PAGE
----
In words oft quoted and all too true, George Kennan called the outbreak of war in August 1914 “the great seminal catastrophe” of the last century. It led to the deaths in battle of more than 10 million men, the collapse of four great multinational empires, the Bolshevik Revolution in Russia, years of further violence, a crisis of democratic government, the rise of fascism, Hitler’s assumption of power in Germany, and then a new and more terrible war with scores of millions dead. You might say that Gavrilo Princip, who fired the first shot on June 28, 1914, had much to answer for.
Over the weeks that followed the assassination at Sarajevo, one great European power after another was dragged in: the Central Powers of Germany and Austria-Hungary ranged against the Entente of France, Great Britain, and Russia. But one great power stood aside—if such a power it was. No American troops had ever fought in Europe, and the US Army, while adequate for the purposes of extirpating the indigenous inhabitants and beating up the Mexicans, barely existed beside the larger European armies. All the same, in the half-century between Civil War and Great War, the population of the United States had more than doubled, from 38 million to 92 million—more numerous than any European state save Russia—while an explosive industrial revolution saw coal production double in the two decades before 1914 and the production of crude steel increase sevenfold. These were the raw materials of modern war. Whether the American people liked it or not, their country looked like a great military power waiting to be born.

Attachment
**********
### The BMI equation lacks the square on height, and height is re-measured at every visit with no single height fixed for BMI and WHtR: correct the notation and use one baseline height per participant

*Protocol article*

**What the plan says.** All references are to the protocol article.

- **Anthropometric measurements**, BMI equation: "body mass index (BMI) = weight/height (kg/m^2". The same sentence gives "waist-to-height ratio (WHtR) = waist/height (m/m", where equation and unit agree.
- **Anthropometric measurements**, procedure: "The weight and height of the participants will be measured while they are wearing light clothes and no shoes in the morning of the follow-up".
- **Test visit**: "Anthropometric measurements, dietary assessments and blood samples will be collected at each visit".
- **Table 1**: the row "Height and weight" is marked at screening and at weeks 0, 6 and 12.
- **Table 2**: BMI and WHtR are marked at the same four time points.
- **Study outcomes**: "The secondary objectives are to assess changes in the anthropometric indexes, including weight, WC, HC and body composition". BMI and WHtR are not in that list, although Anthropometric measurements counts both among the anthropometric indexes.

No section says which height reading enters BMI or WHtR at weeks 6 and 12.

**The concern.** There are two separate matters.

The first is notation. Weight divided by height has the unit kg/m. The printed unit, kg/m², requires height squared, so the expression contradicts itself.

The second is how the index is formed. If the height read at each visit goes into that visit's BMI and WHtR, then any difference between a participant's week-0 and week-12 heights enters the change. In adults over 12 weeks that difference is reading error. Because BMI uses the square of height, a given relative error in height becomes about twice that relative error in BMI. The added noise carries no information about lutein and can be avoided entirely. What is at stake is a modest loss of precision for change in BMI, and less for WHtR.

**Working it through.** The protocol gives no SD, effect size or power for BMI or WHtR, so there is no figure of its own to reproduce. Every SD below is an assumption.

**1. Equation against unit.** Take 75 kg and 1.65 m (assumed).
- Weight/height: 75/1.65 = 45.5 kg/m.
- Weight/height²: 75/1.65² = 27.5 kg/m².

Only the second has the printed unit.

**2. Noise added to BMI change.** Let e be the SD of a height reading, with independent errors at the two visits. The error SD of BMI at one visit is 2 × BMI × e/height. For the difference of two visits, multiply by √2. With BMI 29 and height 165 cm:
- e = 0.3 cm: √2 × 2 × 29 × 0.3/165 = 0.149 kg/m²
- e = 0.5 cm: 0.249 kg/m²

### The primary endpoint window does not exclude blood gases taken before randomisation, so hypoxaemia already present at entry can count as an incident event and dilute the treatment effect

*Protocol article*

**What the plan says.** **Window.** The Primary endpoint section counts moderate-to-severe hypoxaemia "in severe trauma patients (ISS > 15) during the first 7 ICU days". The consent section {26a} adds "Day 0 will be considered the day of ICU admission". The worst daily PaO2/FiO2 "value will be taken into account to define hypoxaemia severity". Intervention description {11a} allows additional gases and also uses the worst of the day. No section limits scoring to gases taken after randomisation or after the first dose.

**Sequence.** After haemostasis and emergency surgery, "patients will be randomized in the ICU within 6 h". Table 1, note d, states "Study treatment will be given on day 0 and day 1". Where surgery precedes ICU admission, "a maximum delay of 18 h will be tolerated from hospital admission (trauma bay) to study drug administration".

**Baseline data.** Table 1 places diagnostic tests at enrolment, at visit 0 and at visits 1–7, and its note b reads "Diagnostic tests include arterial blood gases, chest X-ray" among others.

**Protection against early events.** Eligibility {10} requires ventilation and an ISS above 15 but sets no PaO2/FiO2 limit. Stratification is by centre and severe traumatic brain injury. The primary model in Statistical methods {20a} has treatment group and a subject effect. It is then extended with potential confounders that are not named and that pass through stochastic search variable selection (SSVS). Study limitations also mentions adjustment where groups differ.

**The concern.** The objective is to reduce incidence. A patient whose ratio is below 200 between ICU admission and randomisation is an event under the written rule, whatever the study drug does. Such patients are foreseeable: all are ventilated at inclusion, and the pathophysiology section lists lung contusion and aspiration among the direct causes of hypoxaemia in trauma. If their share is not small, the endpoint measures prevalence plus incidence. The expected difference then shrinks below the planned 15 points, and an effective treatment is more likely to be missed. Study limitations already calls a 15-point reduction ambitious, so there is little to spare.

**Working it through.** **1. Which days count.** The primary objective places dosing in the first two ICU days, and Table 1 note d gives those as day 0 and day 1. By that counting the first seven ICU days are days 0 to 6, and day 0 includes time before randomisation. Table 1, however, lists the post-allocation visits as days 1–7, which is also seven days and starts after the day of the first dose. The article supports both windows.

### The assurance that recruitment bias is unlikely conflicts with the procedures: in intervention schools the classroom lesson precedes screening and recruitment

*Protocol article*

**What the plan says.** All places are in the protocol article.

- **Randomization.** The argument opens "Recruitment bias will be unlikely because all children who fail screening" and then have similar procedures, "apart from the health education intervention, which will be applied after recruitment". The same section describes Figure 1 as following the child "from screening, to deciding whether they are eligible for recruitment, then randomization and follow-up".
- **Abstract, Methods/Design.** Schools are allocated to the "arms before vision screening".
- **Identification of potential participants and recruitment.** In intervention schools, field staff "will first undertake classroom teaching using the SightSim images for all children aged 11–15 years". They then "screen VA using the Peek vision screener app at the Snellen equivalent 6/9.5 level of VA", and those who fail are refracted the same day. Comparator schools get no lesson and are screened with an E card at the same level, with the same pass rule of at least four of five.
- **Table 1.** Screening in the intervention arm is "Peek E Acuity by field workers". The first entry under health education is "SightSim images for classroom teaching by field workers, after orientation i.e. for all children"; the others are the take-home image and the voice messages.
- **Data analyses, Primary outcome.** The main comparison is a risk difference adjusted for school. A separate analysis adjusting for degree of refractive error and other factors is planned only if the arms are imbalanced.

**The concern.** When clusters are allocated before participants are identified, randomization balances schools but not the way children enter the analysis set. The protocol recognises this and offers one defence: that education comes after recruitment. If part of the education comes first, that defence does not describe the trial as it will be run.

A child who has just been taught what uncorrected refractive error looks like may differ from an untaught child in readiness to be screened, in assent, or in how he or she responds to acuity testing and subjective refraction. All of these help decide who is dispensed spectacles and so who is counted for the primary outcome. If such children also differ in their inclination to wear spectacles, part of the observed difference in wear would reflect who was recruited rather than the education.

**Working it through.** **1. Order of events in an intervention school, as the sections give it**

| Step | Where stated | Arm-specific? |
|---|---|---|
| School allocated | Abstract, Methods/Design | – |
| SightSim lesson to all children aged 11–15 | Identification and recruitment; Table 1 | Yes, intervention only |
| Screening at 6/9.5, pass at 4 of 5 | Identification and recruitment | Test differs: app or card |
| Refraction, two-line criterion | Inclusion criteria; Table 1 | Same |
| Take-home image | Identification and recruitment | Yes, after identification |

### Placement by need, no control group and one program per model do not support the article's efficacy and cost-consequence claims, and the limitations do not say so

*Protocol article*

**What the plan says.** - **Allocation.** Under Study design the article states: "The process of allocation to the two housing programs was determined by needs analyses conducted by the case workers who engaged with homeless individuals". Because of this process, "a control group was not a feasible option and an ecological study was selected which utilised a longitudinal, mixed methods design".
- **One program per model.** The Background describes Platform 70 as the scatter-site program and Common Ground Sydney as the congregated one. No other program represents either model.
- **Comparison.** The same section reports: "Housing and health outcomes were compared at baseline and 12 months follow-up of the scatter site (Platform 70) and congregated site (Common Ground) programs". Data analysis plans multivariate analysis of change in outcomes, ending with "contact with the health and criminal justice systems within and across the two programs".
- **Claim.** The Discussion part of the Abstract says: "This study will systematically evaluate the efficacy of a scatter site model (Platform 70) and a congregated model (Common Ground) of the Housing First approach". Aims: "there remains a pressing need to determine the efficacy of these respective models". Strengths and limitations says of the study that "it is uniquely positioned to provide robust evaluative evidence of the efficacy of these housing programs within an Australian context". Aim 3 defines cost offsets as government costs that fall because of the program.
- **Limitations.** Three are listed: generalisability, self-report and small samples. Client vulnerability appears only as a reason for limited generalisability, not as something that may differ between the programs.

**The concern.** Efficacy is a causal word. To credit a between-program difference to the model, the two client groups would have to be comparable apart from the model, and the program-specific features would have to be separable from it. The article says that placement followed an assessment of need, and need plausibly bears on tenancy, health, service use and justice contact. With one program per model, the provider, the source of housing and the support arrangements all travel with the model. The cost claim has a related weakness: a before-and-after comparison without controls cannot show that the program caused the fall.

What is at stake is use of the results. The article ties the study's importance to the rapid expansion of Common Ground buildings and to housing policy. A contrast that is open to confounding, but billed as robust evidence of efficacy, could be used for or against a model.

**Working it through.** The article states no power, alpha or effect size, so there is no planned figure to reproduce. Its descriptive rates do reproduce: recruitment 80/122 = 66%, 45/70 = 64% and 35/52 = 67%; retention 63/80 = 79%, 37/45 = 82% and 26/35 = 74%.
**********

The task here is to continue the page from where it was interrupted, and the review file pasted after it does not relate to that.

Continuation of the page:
Many did not like it. Apart from a deep traditional aversion to war, and the unforgotten sufferings of the Civil War, half of the country’s industrial workers were European immigrants or the children of those immigrants. As President Woodrow Wilson said, “the people of the United States are drawn from many nations, and chiefly from the nations now at war.” When the First World War began, well-informed observers reckoned that more Americans, if forced to choose, would rather fight against than for that Entente. German Americans were then nearly a tenth of the population and had no desire to fight against their ancestral homeland; millions of Irish Americans didn’t want to fight for England; and nor did many Russian-born Jews want to fight on the side of the czar, whose persecution they had fled.
For the better part of three years, Wilson “kept us out of the war,” as the slogan for his 1916 re-election campaign claimed. But in early 1917, he decided that entering the conflict was inevitable, and Congress declared war. The vote was not unanimous—373 to 50 in the House, and 82 to six in the Senate—and it came after a bitter debate that stretched over a whole weekend, with the Senate sitting all through Saturday, and ended only with those changes in the upper house’s procedural rules that recently made possible the confirmation of Neil Gorsuch, President Trump’s first Supreme Court nominee. Yes, history does come around in unlikely ways.